Special contributor Lydia Blair with Mary Doggett, VP of National Investors Title Insurance

By Lydia Blair
Special Contributor

Property taxes are the talk of the town right now. Municipalities all over the Metroplex are proposing tax rate increases on top of the frequent increase in property values. This year’s tax bill may be a double whammy for our already steep homeowner taxes. If you’re thinking of avoiding those taxes, here is your warning.

“Texas is pretty efficient with collections or foreclosing because our property taxes are high,” says Mary Doggett, VP of National Investors Title Insurance.

Despite our strong homestead rights in Texas, you can lose your home if you don’t pay your property taxes. Rest assured that the taxing authorities will collect their money one way or another. There is no escaping it.

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I never realized DCAD’s boundaries create a great big bug.

Last week, Robert Mundinger over at TheMap showcased the work of his friend Owen Wilson-Chavez who’d created a 3-D map of tax revenues generated across the DCAD taxing area. During my self-guided tour, I discovered a bunch of other, equally interesting, maps. It’s Dallas like you’ve never seen it …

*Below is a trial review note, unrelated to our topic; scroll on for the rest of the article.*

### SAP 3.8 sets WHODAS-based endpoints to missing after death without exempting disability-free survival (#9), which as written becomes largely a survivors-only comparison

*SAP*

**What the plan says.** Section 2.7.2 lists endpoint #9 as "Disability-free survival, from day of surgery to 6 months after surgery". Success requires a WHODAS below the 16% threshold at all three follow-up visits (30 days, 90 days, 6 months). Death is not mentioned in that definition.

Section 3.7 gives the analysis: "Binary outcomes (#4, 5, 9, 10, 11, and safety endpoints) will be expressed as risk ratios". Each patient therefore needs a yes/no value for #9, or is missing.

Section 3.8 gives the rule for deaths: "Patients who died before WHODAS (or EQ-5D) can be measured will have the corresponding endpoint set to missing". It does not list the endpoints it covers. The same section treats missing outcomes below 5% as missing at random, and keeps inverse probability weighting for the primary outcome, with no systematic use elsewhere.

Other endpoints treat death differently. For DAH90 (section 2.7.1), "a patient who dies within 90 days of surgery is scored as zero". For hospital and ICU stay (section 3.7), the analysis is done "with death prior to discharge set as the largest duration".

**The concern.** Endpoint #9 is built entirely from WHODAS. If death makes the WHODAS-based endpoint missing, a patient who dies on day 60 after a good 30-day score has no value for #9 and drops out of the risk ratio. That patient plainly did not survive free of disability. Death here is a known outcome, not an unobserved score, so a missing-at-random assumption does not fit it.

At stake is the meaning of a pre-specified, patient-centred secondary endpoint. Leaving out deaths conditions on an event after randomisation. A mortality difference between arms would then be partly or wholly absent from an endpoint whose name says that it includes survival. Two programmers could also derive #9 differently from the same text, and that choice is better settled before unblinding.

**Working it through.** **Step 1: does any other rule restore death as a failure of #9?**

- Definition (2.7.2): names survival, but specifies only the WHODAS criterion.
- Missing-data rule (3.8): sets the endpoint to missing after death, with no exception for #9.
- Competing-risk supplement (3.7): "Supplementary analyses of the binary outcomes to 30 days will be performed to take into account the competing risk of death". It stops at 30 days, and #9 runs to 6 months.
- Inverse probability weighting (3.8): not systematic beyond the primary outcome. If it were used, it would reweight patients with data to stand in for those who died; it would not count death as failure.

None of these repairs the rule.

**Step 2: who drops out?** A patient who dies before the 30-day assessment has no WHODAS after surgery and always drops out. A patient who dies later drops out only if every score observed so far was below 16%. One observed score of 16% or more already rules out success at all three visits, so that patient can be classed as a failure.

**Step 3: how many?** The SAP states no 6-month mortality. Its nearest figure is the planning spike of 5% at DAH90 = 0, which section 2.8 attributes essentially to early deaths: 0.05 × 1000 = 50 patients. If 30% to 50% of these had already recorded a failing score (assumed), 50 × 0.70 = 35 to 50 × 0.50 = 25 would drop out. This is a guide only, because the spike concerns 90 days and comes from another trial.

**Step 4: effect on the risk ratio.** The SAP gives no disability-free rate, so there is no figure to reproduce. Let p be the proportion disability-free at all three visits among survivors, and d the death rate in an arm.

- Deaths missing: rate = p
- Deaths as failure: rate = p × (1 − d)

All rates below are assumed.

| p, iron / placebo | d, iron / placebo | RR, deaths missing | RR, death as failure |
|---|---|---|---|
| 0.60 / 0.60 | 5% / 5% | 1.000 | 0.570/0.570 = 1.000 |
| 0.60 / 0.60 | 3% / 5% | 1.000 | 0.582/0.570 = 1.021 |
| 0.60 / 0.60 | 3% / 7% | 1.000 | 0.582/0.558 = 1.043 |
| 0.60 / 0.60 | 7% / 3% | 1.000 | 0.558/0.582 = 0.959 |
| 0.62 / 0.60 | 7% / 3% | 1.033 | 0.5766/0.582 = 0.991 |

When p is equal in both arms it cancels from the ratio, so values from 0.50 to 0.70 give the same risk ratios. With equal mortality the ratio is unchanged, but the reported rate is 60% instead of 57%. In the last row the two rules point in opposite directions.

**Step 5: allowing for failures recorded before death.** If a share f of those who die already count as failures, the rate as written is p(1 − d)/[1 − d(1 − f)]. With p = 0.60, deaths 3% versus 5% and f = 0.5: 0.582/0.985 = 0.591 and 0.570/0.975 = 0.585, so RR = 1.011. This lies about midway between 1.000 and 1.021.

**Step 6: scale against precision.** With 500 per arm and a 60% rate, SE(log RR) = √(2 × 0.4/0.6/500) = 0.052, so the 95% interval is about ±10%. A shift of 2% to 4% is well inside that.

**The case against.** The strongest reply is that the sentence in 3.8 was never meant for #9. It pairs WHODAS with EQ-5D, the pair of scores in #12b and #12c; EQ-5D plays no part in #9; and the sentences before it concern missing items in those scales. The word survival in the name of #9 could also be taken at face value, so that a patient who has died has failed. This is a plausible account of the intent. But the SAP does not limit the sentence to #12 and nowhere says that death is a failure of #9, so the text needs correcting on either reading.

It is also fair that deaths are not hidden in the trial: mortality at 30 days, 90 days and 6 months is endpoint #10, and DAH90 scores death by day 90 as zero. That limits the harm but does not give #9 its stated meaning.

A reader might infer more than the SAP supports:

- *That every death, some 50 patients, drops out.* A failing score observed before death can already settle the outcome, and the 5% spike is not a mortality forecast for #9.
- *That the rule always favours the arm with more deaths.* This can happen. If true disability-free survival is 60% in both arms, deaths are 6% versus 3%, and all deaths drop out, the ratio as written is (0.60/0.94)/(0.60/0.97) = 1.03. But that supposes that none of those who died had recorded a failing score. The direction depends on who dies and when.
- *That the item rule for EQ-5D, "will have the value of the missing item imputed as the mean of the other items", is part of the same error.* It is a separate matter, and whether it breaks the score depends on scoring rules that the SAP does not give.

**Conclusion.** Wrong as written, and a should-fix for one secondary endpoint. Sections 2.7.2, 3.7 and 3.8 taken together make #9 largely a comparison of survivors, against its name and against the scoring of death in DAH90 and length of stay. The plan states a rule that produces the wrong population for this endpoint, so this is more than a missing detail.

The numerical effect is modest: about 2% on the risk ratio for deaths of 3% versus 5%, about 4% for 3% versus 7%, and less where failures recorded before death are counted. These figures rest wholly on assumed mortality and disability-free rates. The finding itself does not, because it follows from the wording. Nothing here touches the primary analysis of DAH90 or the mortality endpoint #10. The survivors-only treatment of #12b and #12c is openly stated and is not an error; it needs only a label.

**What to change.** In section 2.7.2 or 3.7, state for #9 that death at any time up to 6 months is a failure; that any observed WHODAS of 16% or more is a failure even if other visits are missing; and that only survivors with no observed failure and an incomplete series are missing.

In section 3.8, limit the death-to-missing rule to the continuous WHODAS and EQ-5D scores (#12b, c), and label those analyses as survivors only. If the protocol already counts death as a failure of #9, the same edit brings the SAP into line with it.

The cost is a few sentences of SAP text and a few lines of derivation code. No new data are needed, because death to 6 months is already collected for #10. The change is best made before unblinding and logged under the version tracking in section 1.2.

Above, you can immediately see the unsurprising fact of Southern Dallas not contributing much money in property taxes to the city’s coffers. But it’s more nuanced than that. First, pretty much all the green you see are concentrated areas of commercial real estate. Below the Park Cities “white spot” is downtown and Uptown. To the right is the Central Expressway corridor with the North Park Shopping Center area being the tallest green. Beyond that there’s Galleria, Preston Center and the commercial space bordering LBJ and Central Expressway. The lesson here is that higher density generates more taxes than it costs in services.

How much more?

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When we “feel like just a number,” we’re really just reflecting our uniqueness being ignored. We’ve long known we’re just a number to taxing bodies like DCAD … albeit one with a dollar sign in front. But recently, I’ve found we’re a percentage, too.

In valuing property, DCAD calculates the total market value based on both land and “improvements” (structures). The combination of these numbers equals the total assessed value of a given property. All fine so far. A (land) + B (structures) = C (total market value)